The recently passed Inflation Reduction Act (IRA) has attracted a lot of attention as a major piece of climate legislation, and for good reason. The IRA is a landmark investment in the United States’ decarbonization and climate resilience efforts, on a much larger scale than any other climate measures in the past. The White House projects it will decrease U.S. greenhouse gas emissions by about 40 percent by 2030—a reduction of about one gigaton.
Beyond its obvious benefits for the climate, the legislation also marks a major investment in American competitiveness and innovation. The IRA is designed to create a new landscape for clean energy, building in incentives that will foster technological advances and encourage domestic manufacturing. With this bill, Congress is not only trying to decrease emissions, but also to do so in a way that helps the United States emerge as a clean energy industrial powerhouse.
In recent decades, the United States has fallen behind on clean energy production. Take solar, for example. The United States’ share of solar manufacturing has declined by 80 percent in the past decade, while China has grown to dominate virtually the entire solar supply chain. This trend has become true for other clean energies. China is currently the top producer of wind energy, the principal investor in renewable energy, and also leads in the production of minerals needed for most types of clean energy production. While the production of clean energy abroad is not inherently bad, its concentration in China means the United States loses the opportunity to diversify clean energy supply chains, foster more competition, create domestic manufacturing jobs, and reduce the risks posed by geopolitical factors—most recently emphasized by the Russian invasion of Ukraine.
The IRA seeks to address exactly this issue. It is a budget reconciliation bill; every provision translates to money being spent or collected through spending, tax credits, tax revenue, or loans. Its allocation of $369 billion to clean energy and decarbonization projects is largely focused on deployment—meaning it provides incentives for clean energy technologies to be produced and implemented in the United States. Much of the bill’s provisions can be described as demand-pull policies, which promise a market for clean energy products and components. It offers tax credits to clean energy suppliers that essentially pay those firms to operate. It also includes subsidies and rebates that make clean energy cheaper for consumers. Other provisions are supply-push policies, offering low-interest government loans and tax credits for new factories and clean energy projects. Together, these investments create a landscape where consumers are incentivized to buy clean energy and firms are incentivized to produce it.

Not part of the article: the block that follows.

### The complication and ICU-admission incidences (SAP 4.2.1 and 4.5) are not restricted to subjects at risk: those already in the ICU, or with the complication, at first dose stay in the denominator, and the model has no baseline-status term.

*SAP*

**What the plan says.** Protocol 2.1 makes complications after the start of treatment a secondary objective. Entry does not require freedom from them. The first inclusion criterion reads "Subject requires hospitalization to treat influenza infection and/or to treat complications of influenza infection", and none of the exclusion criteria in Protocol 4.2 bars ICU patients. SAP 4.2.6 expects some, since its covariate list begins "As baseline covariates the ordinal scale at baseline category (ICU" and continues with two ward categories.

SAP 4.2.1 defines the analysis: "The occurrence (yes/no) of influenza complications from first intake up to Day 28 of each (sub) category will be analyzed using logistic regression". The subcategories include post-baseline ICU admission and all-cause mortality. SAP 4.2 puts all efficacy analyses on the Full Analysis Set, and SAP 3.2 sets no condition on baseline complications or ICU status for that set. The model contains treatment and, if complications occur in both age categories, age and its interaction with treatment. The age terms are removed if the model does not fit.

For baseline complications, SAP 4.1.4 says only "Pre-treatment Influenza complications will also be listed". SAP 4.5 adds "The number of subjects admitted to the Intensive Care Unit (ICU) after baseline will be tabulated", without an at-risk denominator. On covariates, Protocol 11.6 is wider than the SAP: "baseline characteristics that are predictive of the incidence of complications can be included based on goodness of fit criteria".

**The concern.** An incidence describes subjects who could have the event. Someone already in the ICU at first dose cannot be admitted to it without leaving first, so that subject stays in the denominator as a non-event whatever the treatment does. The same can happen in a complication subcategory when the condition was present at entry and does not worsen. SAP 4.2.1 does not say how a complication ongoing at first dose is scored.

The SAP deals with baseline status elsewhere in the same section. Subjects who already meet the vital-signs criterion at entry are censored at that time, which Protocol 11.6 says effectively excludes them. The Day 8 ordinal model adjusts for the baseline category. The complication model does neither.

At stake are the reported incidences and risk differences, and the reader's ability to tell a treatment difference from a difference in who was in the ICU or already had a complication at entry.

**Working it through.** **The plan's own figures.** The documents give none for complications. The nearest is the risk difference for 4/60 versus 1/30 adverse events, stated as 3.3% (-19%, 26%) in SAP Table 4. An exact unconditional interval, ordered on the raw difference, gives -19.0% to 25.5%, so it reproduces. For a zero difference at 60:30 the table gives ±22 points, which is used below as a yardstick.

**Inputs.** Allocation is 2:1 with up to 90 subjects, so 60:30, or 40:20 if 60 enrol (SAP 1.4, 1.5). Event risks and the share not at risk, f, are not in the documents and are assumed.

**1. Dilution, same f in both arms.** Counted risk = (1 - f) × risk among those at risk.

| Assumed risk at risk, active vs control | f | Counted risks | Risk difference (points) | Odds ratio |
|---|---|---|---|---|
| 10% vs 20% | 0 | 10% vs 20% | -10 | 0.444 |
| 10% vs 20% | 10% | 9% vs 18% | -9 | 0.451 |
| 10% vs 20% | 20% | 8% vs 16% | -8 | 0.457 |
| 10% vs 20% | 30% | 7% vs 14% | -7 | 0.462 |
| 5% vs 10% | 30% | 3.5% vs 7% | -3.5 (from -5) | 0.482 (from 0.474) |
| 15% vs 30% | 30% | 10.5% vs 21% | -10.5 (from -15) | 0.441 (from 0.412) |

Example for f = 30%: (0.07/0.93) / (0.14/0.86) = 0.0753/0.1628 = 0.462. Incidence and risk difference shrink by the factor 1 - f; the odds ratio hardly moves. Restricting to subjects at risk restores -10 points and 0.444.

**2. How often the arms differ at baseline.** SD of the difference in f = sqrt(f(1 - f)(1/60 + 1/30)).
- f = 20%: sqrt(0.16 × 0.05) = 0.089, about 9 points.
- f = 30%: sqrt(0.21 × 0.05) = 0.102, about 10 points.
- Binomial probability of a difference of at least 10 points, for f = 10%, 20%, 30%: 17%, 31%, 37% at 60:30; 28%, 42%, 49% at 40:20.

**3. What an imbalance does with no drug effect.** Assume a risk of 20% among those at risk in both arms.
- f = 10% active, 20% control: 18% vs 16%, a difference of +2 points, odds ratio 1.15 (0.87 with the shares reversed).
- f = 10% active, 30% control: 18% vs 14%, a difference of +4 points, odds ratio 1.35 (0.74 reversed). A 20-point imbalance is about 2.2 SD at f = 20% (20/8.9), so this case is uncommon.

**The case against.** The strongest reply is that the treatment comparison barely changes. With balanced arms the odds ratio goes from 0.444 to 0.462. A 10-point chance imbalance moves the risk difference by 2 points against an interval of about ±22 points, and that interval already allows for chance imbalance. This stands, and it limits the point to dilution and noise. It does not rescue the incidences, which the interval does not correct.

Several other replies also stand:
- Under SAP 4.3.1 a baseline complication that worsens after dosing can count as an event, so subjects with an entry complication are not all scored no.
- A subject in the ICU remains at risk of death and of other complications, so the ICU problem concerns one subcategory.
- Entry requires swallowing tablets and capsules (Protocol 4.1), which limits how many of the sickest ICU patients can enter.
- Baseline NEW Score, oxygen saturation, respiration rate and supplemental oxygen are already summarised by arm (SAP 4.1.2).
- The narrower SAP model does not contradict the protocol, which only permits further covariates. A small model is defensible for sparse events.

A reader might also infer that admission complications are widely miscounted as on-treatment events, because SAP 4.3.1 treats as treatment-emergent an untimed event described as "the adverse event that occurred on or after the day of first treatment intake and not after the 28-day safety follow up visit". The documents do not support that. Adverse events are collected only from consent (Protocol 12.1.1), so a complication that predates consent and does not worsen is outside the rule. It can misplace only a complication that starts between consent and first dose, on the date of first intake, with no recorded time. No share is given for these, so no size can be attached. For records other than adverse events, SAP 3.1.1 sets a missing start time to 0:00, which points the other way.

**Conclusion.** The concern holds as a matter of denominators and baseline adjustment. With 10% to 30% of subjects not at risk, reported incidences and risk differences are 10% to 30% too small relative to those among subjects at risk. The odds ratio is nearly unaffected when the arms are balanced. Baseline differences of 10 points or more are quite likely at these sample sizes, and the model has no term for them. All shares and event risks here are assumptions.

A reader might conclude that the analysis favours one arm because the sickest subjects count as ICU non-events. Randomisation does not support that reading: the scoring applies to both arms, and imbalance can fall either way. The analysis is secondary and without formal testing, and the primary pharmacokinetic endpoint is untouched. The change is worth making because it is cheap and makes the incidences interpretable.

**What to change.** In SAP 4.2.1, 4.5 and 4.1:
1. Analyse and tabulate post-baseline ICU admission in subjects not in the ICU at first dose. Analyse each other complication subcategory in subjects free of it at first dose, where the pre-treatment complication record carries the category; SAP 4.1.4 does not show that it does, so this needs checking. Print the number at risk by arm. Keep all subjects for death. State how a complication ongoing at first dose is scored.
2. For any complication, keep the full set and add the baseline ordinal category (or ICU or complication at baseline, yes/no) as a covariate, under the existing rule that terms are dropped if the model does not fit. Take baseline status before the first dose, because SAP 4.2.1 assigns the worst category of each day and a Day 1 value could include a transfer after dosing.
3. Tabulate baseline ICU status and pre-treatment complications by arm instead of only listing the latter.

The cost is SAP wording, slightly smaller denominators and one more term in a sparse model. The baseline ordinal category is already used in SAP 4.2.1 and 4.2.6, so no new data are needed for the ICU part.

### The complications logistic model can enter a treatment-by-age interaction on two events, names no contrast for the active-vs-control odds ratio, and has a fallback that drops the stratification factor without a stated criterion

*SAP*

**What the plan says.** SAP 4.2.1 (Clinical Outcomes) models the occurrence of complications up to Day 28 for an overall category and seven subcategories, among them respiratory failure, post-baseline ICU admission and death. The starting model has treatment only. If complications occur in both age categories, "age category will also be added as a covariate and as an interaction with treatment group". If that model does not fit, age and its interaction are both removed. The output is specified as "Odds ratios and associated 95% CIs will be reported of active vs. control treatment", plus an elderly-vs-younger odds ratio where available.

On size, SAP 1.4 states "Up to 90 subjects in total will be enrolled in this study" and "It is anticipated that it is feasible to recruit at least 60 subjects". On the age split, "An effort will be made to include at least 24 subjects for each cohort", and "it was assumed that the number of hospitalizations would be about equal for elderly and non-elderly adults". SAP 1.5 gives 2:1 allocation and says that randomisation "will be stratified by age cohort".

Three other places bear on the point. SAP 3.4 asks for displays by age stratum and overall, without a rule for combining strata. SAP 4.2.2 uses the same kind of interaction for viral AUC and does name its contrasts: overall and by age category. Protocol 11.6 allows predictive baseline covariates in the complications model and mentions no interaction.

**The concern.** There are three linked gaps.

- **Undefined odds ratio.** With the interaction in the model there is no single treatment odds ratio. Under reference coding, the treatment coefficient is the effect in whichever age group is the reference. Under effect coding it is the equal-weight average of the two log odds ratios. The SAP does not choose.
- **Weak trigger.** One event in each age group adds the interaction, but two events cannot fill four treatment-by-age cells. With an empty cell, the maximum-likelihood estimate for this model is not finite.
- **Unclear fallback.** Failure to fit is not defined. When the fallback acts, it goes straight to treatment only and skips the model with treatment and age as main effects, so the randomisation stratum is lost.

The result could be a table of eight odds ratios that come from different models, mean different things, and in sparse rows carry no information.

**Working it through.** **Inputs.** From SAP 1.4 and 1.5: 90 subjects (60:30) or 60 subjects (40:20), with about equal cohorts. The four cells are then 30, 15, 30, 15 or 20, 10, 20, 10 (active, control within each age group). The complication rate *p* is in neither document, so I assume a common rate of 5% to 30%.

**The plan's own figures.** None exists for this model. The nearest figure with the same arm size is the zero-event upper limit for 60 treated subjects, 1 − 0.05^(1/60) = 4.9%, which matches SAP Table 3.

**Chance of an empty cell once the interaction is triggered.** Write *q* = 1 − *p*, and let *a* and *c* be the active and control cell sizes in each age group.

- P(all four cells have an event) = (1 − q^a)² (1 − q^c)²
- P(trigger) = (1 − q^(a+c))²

Because the goal of the bill is not only to have clean energy technology deployed in the United States, but also to establish entire clean energy supply chains, the legislation includes a host of incentives for clean energy manufacturing. It creates demand by implementing “bonus” credits that offer additional tax incentives for firms that use components or manufactured products produced in the United States. And because the United States currently does not produce most components along clean energy supply chains, it pulls at supply by investing over $60 billion to onshore clean energy manufacturing.
Using the solar industry again as an example, with the IRA, the federal government will provide loan guarantees to new solar factories that produce any and all components of the solar supply chain. It provides further tax incentives for the components those factories produce. And, it generates demand for the solar components and panels created, providing tax credits that pay per kilowatt hour of energy produced.
For American competitiveness, the implications are clear. The Joe Biden administration has prioritized strengthening supply chains and creating good-paying manufacturing jobs in the process. By creating demand and lessening the cost of operation for clean energy industries, the legislation creates incentives that allow American firms to compete with producers abroad. If successful, this legislation will strengthen U.S. leadership in clean energy industries for years to come.
As for innovation? The IRA does not invest in what some people traditionally think of as innovation, such as the early stages of research and development (R&D) or prototyping. But it does create markets for innovative industries. By extending clean-energy tax credits, technologies that are not yet ready for deployment can take advantage of the promise of a stable market over the next ten years as they develop. This helps bring developing technologies from the lab to the market. Additionally, the bill benefits innovation with its “learning by doing” aspect. The more the federal government invests in financing and building clean energy, the better it will get at it. Ultimately, though, the IRA’s effect on clean energy innovation will be how it complements two other recent major pieces of legislation—the Infrastructure Investment and Jobs Act and the CHIPS and Science Act. These three bills create generous incentives for new clean energy technology at each stage of the innovation pipeline—investing billions in early R&D, funding demonstration projects to help new technologies showcase their viability, providing the infrastructure needed to scale these technologies, and enabling deployment by driving investment growth. Together, these laws will accelerate American innovation across clean energy industries.